Black History Month highlights local leaders

DISCUSSION - Panelists gather on Feb. 24 for a Black History Month celebration at the Mayme Clayton Library and Museum. At the podium is Culver City Councilman Daniel Lee, and seated from left are Culver City High School Associated Student Body President Falon Legaux, Culver City Chamber of Commerce CEO Colin Diaz, Culver City school board member Summer McBride, Culver City Education Foundation Executive Director Melanie Mack, Culver City Unified School District Superintendent Leslie Lockhart, California State Assemblymember Sydney Kamlager-Dove, and California State Sen. Holly J. Mitchell. Photo by Gary Luster

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Culver City’s own Mayme Clayton Library and Museum served as the setting for a discussion panel on black leadership in honor of Black History Month on Saturday, Feb. 23.

Hosted by Culver City Councilman Daniel Lee, the panel featured seven local black leaders: Culver City High School Associated Student Body President Falon Legaux, Culver City Chamber of Commerce CEO Colin Diaz, Culver City School Board Member Summer McBride, Culver City Education Foundation Executive Director Melanie Mack, Culver City Unified School District Superintendent Leslie Lockhart, California State Assemblymember Sydney Kamlager-Dove, and California State Senator Holly J. Mitchell.

“When it comes to black leadership, we’re represented in every area by African-American people,” Lee said. “We just want to highlight how the city has changed and how it’s very welcoming to African-American people.”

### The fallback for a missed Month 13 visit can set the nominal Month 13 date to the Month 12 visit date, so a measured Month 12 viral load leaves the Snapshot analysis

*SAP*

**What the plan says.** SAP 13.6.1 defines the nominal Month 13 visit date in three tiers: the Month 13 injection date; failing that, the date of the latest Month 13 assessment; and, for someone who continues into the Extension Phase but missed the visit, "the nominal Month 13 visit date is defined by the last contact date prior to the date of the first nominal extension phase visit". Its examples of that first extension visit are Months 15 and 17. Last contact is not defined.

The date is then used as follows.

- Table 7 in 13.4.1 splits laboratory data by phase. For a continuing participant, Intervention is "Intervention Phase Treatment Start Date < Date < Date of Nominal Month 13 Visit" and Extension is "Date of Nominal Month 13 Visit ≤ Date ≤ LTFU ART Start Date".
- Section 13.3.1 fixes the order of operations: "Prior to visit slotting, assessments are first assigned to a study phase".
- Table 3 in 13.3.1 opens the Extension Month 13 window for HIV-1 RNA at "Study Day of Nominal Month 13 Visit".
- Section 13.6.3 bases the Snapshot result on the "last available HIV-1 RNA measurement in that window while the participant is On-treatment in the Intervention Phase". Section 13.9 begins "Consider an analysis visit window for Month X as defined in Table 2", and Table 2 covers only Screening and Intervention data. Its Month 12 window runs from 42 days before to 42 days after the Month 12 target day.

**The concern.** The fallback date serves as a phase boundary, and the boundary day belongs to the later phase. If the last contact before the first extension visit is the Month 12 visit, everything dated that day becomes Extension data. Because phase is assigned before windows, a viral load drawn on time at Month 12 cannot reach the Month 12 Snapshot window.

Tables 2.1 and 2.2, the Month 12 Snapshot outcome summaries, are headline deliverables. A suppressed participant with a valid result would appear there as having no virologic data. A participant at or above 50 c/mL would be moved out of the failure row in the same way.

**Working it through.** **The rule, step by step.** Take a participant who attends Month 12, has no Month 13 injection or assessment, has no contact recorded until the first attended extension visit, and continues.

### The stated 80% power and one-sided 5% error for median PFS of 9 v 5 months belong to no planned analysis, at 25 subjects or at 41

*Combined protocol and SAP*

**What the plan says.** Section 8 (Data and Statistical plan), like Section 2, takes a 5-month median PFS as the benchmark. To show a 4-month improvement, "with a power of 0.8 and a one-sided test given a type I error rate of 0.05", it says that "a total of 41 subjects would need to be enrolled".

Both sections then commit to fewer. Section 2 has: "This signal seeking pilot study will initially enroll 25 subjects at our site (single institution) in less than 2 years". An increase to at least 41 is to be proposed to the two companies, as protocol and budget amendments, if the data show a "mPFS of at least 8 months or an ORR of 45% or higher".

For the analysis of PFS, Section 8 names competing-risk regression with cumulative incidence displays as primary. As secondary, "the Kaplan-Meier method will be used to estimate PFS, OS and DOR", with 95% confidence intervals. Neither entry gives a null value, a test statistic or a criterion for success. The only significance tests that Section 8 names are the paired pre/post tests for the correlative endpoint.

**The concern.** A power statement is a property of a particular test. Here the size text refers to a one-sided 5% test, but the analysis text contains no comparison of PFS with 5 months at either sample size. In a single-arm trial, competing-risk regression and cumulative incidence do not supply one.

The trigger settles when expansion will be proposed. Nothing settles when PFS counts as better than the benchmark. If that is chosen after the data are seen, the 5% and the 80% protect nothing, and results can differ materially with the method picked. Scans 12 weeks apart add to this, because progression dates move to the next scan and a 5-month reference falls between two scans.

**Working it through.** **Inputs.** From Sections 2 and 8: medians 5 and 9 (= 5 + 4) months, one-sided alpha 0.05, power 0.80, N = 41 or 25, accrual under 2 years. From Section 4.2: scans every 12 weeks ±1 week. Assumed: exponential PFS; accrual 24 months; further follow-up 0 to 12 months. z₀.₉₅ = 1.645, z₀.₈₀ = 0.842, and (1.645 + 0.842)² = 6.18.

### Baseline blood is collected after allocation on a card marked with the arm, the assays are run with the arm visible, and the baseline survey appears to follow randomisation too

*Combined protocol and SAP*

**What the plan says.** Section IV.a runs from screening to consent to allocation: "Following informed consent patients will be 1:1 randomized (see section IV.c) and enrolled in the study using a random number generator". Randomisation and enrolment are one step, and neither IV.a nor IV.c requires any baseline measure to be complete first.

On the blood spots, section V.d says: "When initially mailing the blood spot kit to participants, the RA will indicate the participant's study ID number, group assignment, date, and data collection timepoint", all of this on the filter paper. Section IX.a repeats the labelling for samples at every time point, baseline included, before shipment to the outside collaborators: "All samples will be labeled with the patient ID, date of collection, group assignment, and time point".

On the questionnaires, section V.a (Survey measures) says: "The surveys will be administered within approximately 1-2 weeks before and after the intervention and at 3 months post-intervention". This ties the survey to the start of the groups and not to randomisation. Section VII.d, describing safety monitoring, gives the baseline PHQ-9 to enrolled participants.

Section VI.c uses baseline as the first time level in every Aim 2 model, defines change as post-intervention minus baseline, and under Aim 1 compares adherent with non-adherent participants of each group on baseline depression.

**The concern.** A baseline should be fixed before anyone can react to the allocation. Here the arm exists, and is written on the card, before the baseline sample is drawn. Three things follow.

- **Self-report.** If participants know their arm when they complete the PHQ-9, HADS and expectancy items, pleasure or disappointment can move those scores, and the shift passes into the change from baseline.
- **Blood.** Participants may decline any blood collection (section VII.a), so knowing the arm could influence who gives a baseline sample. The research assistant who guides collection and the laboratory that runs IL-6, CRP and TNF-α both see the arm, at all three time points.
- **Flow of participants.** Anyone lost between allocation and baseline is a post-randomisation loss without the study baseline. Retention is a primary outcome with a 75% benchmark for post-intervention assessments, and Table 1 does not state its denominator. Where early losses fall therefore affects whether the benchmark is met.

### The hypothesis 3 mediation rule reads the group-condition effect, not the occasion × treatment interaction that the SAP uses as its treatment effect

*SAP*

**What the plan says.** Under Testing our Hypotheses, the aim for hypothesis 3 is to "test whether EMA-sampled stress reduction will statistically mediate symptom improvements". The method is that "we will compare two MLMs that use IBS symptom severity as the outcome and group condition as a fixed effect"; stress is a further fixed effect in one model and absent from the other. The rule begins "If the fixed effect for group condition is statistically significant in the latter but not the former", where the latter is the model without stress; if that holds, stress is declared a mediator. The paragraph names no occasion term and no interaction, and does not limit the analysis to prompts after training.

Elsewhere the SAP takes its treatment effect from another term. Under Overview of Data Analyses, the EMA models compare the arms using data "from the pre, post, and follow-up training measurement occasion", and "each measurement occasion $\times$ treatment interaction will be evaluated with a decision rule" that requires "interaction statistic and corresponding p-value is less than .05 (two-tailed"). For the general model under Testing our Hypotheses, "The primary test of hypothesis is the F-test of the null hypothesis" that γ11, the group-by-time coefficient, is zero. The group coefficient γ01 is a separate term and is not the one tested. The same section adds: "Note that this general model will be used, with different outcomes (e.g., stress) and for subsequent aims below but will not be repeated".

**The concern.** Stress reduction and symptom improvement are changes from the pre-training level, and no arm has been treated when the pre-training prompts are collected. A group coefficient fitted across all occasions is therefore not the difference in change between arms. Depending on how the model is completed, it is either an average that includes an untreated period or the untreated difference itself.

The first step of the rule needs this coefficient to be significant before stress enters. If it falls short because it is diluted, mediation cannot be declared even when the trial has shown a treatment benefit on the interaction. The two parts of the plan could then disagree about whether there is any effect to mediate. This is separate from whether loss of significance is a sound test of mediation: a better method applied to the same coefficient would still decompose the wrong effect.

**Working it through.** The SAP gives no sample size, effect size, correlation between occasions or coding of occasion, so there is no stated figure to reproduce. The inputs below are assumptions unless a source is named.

More than 150 people turned out for the two-hour event held at the site where Lloyd Clayton, the museum’s executive director, said houses the largest private collection of African American art and memorabilia in the United States.

During the panel discussion, much was said about the characteristics and qualities that all good leaders possess.

Quoting Howling Wolf Management Training, LLC founder Victor Lipman, state Sen. Mitchell stressed the importance of having a calm and even temperament when making decisions. She also reminded the audience that in her position, she sees herself as a servant who understands what it means to lead others.

“I learned leadership largely from women of color who weren’t elected leaders but were women who valued what leadership was, women who were servant leaders and had a calling to serve people,” Mitchell said.

Passion and integrity were what Legaux said made a good leader. She cited the recent motion picture “Hidden Figures” about three black female mathematicians who worked for NASA during the early years of the U.S. space program as her inspiration.

“Someone I really resonated with was Dorothy Vaughn and Katherine Johnson, and Mary Jackson from “Hidden Figures,” Legaux said. “Having to face all of those obstacles dealing with segregation at the time, being women during the time and thought of as incapable of doing the things that were considered a man’s job really amazed me how they kept at it and fought for what they believed they were capable of. Those women are true leaders.”

Kamlager-Dove spoke of the importance of learning to accept failure as the pathway to true leadership.

“Being vulnerable and being not afraid to fail I think are also important characteristics of a leader because when you’re not afraid to fail that means you’re willing to try new things, you’re willing to step out there and if you do fail, those are amazing learning lessons for what you can use when you get back up,” Kamlager-Dove said.

After the panel discussion, the floor was opened up to questions by the attendees, many of whom asked about the fate of the library in the wake of an eviction notice the museum received from the office of Los Angeles County Supervisor Mark Ridley Thomas.

All of the panelists, including host Daniel Lee, expressed concern and support for keeping the museum open.

“We’ve developed a cultural corridor in Culver City which includes the Wende Museum, the Culver City Historical Society, and the Mayme Clayton,” Lee said. “This is a central part of it and it’s the largest private collection of African American art and memorabilia west of the Mississippi and that’s something Culver City can be proud of.”

 

 

 

 

 

 

 

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